|Mr. Salter||Mr. Salter, a "skilful Apothecary" from Honiton in the county of Devon, who is called in to provide treatment for Elizabeth Brooker's severe leg pain. He evidently "advised them well, whose Counsel they followed, but all in vain."(66, 67, 68, 69)||A true Relation from Honyton, in the County of Devon, concerning Witchcraft.
Kingston upon Thames, Sept. 6. 1681.
About nine or ten Years since, in the House of Mrs. Hieron, of Honyton, Widow, there happened this strange Instance of Witchcraft following.
This Widow Hieron, a Person of good Quality, kept a Mercer's Shop, and (I think) doth to this day, in Honyton. She had a Maid-Servant, Elizabeth Brooker by Name, who sold Small Wares in a Stall before her Mistresses Door. On Saturday, which was their Market-day, a certain Woman of Honyton Town came to the said Elizabeth Brooker, (selling Wares at the Stall aforesaid), and asked her for a Pin. The Maid readily gave her a Pin from her Sleeve; but this Pin did not satisfie, she would have a Pin of a bigger sort, out of a Paper which hung up to sell. The Maid told her, those Pins were not hers to give, she must ask her Mistress; and when she had Orders, she would give her her Desire. The Woman asked her again, and again; and Elizabeth did as often deny. The Woman went away in a great Fume and Rage, and told the Maid, she should hear farther from her, she would e'er long wish she had given her the Pin she desired; with many threatning Speeches, which the Maid took little notice of, (though the Woman was of an ill Report) Now, the next Day being the Lord's Day, while her Mistress and the Family were at Dinner, and Elizabeth Brooker waiting at the Table, on a sudden the Maid gave a very great Cry, and told them, she had a Pin thrust into her Thigh, which few of the Family did believe, knowing
there was no Person in the Room beside her self, and the Family, who all sate at Meat, she only standing to attend them. Her Mistress arose from Table, and Mr. Samuel Hieron's Wife, (who was then living.) She was forced to go to Bed; they sent for a Midwife of the Town, who had skill in Sores and Wounds: She saw there had been some small Hurt in the Skin, but the Pin was out of sight; and feeling so as to understand what it was, or exactly where, the Midwife applied her rare Plaister of Venice-Turpentine all that Night, and many other things the next Day, but the Pain was still the same. On the Tuesday they advised with Mr. Salter, a skilful Apothecary in the Town, who advised them well, whose Counsel they followed, but all in vain. On Wednesday, the same Week, they, with great Trouble and Pain, brought her to Exeter, and lodged her at Mr. Iohn Hoppin's, a worthy Minister of the Gospel, who lived in Gaudies-Lane. They called me to her, to advise what to do to ease her Pain. I designed a Suppurative Cataplasm, but nothing would satisfie the Maid, but cutting of it out; which was somewhat difficult, because it was hard to find the place exactly, where to make the Incision; but the Courage of the Patient did greatly promote the Operation. I made a large Incision, according to the length of the Muscles;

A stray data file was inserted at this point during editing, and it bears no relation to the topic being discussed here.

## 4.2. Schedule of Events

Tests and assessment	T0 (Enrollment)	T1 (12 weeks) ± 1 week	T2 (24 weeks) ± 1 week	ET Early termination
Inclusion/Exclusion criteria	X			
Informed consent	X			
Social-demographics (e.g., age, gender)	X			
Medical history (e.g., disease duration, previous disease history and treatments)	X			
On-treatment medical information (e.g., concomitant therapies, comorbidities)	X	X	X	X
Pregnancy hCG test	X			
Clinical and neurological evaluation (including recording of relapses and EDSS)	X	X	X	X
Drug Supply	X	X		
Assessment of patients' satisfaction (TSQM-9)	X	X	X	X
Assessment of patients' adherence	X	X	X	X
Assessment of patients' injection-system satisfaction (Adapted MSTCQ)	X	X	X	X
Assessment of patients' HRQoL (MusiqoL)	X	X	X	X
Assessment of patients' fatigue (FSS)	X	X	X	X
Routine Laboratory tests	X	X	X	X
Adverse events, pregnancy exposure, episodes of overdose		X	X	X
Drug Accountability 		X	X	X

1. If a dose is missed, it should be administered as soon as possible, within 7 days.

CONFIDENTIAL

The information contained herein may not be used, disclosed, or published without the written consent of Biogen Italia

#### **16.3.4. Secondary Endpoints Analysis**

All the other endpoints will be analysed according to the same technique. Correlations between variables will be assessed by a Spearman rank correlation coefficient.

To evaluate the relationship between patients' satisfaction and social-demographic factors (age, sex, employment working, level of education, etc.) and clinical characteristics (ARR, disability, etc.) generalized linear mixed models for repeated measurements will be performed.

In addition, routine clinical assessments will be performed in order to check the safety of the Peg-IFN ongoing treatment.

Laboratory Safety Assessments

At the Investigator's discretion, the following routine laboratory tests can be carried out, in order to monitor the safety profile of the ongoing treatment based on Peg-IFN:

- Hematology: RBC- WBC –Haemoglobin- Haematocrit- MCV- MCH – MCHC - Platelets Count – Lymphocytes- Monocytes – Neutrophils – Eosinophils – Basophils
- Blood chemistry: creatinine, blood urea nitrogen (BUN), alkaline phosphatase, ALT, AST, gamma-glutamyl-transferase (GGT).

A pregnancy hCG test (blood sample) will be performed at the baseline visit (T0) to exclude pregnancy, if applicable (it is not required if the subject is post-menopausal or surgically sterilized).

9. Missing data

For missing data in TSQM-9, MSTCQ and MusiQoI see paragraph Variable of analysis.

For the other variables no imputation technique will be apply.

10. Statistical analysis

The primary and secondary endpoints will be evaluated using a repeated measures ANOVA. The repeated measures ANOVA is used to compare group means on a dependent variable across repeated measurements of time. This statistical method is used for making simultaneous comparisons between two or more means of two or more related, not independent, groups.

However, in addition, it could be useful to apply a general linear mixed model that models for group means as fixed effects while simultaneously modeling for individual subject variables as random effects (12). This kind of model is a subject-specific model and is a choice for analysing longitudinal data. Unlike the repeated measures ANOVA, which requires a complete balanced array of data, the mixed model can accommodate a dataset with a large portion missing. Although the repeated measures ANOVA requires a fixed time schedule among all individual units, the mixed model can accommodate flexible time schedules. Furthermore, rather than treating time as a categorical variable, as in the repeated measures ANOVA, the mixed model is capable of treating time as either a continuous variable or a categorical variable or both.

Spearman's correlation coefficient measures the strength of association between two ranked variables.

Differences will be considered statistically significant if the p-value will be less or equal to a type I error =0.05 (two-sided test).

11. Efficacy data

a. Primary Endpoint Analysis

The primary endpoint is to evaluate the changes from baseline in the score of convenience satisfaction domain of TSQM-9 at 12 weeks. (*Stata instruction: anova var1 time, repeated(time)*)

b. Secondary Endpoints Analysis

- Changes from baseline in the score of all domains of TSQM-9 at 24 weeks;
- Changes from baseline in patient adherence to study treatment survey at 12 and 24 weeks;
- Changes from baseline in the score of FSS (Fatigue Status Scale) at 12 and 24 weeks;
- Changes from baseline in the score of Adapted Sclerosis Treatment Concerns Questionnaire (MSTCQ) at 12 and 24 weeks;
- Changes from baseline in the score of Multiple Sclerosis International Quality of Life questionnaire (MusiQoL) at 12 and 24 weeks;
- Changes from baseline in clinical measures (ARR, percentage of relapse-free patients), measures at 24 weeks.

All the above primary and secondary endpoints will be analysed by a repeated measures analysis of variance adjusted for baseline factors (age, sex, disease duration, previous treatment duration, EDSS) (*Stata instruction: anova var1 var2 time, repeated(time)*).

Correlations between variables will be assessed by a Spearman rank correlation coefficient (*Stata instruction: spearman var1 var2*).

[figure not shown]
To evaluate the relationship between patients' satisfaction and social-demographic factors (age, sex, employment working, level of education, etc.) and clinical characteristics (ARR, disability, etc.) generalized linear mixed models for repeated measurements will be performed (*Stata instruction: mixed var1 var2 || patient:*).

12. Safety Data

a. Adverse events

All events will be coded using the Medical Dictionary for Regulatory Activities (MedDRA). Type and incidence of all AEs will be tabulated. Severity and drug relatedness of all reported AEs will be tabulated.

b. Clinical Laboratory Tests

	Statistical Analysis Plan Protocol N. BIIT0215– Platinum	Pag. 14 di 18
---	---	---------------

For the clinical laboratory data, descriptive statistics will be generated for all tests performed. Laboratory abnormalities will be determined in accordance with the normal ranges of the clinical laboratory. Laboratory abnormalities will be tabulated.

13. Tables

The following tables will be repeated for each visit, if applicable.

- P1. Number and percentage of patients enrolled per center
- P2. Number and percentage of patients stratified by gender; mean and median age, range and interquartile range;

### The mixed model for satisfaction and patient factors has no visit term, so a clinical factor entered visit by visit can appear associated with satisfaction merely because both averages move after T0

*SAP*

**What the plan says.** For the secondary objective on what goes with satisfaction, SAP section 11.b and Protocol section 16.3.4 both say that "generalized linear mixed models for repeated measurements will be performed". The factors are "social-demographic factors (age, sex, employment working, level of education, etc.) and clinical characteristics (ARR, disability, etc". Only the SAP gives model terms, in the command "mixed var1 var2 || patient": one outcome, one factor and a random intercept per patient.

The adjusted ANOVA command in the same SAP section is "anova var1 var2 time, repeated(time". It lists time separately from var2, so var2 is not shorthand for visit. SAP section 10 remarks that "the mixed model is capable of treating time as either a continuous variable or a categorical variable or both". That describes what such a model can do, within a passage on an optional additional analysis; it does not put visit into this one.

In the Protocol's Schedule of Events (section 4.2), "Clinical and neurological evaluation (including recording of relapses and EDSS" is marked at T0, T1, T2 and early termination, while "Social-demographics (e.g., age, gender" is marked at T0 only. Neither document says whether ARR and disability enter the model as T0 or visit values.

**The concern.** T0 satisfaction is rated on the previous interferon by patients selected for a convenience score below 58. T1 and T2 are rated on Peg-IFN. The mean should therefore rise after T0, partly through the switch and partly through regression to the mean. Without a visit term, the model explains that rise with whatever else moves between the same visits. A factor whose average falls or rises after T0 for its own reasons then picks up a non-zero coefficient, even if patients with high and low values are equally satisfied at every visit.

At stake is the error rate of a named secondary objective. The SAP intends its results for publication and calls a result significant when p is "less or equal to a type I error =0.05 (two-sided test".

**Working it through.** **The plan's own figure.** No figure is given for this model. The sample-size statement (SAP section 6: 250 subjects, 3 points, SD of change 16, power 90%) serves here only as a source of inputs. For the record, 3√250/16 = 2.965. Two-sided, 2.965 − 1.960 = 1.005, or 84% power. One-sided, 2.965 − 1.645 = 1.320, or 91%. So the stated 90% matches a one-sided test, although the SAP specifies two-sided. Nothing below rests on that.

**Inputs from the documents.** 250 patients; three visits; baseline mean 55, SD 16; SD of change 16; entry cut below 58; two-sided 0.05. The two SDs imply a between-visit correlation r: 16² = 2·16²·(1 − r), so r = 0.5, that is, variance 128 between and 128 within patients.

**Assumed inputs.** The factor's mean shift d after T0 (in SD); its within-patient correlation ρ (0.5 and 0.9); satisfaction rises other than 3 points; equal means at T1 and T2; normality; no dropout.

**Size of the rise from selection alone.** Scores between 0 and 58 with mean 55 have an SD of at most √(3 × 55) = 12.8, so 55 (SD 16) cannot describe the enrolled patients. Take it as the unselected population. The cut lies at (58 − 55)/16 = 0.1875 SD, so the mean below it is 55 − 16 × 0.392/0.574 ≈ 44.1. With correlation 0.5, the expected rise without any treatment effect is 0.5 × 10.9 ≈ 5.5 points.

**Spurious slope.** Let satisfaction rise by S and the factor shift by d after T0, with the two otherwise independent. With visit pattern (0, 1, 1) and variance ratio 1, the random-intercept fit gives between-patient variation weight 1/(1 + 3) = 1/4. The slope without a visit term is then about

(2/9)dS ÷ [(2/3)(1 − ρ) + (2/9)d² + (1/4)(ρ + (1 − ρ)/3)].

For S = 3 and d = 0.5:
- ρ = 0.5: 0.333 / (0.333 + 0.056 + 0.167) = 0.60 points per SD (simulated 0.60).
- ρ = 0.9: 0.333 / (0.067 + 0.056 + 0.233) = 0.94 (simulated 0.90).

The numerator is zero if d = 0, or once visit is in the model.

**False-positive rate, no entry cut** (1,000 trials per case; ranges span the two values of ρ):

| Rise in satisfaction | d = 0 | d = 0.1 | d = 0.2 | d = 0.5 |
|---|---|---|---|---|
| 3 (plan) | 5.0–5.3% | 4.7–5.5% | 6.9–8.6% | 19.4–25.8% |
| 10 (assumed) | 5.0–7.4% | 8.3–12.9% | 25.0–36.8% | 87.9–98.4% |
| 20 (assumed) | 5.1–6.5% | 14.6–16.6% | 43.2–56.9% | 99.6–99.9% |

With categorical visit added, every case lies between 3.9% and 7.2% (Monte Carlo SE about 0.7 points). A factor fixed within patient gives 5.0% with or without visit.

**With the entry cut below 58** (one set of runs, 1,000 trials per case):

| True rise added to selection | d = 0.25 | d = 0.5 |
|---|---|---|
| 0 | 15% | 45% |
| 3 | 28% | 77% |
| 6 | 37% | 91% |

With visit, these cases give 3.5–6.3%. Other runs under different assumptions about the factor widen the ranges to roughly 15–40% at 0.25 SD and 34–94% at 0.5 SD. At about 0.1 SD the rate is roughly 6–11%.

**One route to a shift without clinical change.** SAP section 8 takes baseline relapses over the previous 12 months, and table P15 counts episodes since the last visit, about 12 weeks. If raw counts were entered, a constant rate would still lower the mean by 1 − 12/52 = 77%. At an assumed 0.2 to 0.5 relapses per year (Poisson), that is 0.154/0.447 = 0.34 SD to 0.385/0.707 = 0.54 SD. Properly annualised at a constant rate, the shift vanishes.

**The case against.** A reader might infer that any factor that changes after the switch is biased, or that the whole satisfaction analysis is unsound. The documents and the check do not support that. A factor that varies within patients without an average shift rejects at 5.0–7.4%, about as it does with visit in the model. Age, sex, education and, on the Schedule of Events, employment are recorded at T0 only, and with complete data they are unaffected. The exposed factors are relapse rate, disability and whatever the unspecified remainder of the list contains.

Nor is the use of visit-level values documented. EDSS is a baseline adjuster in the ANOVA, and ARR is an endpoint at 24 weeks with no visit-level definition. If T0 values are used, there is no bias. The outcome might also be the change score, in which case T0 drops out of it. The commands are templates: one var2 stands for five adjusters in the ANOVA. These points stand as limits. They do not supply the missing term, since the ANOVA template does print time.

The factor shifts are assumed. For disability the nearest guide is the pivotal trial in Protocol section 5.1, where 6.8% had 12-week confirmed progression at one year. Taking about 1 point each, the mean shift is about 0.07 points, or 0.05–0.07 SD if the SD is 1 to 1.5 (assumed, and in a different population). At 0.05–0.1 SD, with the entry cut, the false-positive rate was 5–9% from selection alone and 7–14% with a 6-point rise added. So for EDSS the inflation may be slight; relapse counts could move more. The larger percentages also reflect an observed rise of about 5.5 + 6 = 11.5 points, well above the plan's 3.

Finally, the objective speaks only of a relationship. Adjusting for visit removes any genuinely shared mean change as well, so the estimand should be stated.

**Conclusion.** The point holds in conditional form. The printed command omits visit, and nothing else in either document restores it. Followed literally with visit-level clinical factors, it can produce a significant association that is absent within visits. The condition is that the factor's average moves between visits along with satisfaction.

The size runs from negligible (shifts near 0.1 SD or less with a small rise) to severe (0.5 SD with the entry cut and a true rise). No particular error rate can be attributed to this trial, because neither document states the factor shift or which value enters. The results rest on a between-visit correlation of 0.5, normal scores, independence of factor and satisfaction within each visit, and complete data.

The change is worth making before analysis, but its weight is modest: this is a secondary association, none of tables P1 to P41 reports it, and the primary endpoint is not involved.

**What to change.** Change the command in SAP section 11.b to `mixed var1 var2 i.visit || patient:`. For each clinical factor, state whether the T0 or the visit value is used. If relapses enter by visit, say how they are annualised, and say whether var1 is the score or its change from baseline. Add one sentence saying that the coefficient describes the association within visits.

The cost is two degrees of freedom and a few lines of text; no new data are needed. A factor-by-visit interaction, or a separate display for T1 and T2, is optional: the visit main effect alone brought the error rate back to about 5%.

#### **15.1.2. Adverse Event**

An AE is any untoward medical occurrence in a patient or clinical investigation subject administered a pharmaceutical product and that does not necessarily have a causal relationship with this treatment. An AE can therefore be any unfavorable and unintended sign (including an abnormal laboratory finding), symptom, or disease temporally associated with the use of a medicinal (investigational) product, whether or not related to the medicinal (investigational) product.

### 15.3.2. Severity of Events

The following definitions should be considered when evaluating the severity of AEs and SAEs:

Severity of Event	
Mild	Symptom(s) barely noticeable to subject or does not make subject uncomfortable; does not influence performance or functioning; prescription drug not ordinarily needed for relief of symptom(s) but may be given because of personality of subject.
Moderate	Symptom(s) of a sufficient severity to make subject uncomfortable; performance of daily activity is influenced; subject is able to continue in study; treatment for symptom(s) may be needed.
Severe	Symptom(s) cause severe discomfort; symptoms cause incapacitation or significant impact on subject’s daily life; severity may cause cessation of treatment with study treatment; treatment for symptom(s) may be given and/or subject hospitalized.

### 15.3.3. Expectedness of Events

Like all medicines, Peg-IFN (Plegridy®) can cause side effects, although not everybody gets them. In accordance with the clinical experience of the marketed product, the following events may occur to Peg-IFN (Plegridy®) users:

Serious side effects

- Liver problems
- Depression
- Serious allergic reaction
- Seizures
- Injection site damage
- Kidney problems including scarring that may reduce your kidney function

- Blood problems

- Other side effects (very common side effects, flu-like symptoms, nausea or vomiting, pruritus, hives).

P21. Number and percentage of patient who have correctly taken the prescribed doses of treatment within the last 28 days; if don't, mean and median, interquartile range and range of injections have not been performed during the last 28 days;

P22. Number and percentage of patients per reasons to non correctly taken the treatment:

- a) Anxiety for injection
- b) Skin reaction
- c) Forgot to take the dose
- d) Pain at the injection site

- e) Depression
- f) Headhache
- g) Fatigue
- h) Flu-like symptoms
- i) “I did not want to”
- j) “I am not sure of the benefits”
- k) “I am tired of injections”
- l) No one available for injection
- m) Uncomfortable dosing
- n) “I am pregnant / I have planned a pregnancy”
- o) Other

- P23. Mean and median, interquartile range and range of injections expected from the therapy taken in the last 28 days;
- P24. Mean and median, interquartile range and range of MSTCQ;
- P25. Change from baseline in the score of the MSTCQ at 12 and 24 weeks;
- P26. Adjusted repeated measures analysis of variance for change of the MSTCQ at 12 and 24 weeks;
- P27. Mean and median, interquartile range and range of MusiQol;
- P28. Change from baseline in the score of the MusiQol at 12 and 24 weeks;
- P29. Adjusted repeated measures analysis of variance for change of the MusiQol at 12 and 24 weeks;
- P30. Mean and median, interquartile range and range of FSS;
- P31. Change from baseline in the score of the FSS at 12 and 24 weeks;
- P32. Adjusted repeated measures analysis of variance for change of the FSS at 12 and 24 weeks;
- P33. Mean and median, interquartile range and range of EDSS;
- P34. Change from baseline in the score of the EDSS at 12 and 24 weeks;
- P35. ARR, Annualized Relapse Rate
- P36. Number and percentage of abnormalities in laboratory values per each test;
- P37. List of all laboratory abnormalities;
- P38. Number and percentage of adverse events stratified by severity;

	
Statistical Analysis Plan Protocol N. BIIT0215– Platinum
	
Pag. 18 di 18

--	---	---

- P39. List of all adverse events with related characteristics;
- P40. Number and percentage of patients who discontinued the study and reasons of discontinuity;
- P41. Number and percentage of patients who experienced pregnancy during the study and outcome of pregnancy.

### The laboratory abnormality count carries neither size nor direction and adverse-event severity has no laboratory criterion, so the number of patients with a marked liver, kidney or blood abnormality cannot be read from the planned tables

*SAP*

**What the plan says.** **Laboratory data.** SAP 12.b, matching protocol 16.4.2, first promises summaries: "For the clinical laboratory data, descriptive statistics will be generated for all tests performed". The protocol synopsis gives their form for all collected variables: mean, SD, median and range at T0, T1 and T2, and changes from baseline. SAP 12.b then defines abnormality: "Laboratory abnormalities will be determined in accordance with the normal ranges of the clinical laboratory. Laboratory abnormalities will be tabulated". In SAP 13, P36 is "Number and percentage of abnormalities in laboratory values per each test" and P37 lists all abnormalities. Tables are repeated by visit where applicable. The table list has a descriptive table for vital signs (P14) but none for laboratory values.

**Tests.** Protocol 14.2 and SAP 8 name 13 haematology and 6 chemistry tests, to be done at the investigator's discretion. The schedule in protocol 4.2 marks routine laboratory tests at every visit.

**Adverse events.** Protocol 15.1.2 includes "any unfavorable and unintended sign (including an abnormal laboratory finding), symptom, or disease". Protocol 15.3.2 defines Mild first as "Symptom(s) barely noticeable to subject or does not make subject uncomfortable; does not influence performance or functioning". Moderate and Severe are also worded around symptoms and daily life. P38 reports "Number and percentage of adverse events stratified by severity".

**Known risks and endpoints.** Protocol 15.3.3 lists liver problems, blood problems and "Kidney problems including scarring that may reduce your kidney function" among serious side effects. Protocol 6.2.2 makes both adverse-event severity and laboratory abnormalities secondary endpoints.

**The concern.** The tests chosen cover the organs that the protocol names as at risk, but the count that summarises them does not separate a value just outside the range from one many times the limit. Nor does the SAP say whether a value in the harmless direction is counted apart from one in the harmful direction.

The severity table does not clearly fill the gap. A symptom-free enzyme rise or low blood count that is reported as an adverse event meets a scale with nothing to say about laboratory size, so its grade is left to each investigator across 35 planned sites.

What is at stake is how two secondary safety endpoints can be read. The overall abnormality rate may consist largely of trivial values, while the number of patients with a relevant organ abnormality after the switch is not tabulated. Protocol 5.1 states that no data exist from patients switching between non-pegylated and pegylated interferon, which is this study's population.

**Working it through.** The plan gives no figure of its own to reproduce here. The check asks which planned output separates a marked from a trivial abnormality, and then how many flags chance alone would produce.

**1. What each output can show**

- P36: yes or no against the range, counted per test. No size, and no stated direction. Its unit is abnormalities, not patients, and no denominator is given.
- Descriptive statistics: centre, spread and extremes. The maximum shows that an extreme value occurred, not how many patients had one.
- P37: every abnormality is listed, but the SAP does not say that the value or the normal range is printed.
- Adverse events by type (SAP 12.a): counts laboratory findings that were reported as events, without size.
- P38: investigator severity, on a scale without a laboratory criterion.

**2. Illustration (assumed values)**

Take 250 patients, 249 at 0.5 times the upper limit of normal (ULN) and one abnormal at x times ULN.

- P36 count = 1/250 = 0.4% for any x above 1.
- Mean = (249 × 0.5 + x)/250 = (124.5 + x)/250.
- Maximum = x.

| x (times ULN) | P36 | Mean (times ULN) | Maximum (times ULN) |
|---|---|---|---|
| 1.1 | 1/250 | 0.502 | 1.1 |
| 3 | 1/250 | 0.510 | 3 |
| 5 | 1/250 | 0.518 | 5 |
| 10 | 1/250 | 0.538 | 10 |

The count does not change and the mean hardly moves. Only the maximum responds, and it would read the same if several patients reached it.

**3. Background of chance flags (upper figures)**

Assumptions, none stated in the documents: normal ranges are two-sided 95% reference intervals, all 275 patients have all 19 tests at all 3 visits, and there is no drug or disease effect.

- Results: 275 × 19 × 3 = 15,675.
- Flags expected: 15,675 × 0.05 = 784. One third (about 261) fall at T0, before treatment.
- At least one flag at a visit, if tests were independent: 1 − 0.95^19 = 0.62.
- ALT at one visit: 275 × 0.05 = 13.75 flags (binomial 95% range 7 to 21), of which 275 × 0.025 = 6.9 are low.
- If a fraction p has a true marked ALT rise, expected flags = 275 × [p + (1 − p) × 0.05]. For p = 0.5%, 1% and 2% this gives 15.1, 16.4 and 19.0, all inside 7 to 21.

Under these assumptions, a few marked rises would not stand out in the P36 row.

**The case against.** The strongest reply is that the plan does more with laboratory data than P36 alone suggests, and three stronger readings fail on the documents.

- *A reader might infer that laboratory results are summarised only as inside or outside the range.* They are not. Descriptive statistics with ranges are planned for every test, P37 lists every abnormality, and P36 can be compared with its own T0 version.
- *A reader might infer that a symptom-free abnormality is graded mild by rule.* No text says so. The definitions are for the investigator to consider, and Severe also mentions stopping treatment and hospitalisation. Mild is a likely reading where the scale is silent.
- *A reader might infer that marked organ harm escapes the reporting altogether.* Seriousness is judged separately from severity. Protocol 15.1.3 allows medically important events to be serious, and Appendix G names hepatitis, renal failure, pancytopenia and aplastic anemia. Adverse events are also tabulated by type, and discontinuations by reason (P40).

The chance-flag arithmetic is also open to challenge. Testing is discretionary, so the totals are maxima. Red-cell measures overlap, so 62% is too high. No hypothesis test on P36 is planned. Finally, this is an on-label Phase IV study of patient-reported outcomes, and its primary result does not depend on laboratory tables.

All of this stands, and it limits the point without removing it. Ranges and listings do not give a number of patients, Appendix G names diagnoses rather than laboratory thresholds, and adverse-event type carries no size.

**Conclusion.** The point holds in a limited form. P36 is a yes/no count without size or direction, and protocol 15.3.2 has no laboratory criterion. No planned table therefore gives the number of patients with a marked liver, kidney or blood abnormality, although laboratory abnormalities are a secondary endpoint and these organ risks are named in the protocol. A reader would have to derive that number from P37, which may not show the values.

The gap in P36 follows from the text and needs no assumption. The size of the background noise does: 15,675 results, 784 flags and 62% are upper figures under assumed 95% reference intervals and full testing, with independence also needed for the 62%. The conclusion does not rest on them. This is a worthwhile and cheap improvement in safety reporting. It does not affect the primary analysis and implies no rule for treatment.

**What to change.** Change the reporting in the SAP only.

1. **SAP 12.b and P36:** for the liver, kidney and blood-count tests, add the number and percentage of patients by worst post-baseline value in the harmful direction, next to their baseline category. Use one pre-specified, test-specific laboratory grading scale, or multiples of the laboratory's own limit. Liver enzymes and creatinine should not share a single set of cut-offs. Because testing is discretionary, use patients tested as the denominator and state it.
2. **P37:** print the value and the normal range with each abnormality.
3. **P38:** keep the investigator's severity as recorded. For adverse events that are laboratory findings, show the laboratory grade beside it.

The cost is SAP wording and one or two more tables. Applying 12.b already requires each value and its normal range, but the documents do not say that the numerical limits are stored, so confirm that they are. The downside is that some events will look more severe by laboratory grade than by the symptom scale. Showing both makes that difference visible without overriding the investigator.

and though I could find no sign of the Pin upon the first Incision, yet by putting my Incision-knife obliquely, I felt the Pin, and brought it out, near an Inch within the Cutis; and upon that there was great Ease, and in fifteen Days the Sore was whole. This Operation was performed in the presence of Mrs. Hoppin, Mrs. Gold, Mrs. Ford, and many worthy Persons, of good Reputation. And I dare presume, If this Paper be sent to Honyton, to Mr. Samuel Hieron, Minister of the Gospel, he will have it sufficiently attested concerning the first part of the Story, and none can tell the second part better than my self, who performed the Operation: And the Truth of that I give under my Hand this 6th Day of September, Anno Dom. 1681.
Anthony Smith, Chyrurgus Kingston. ()|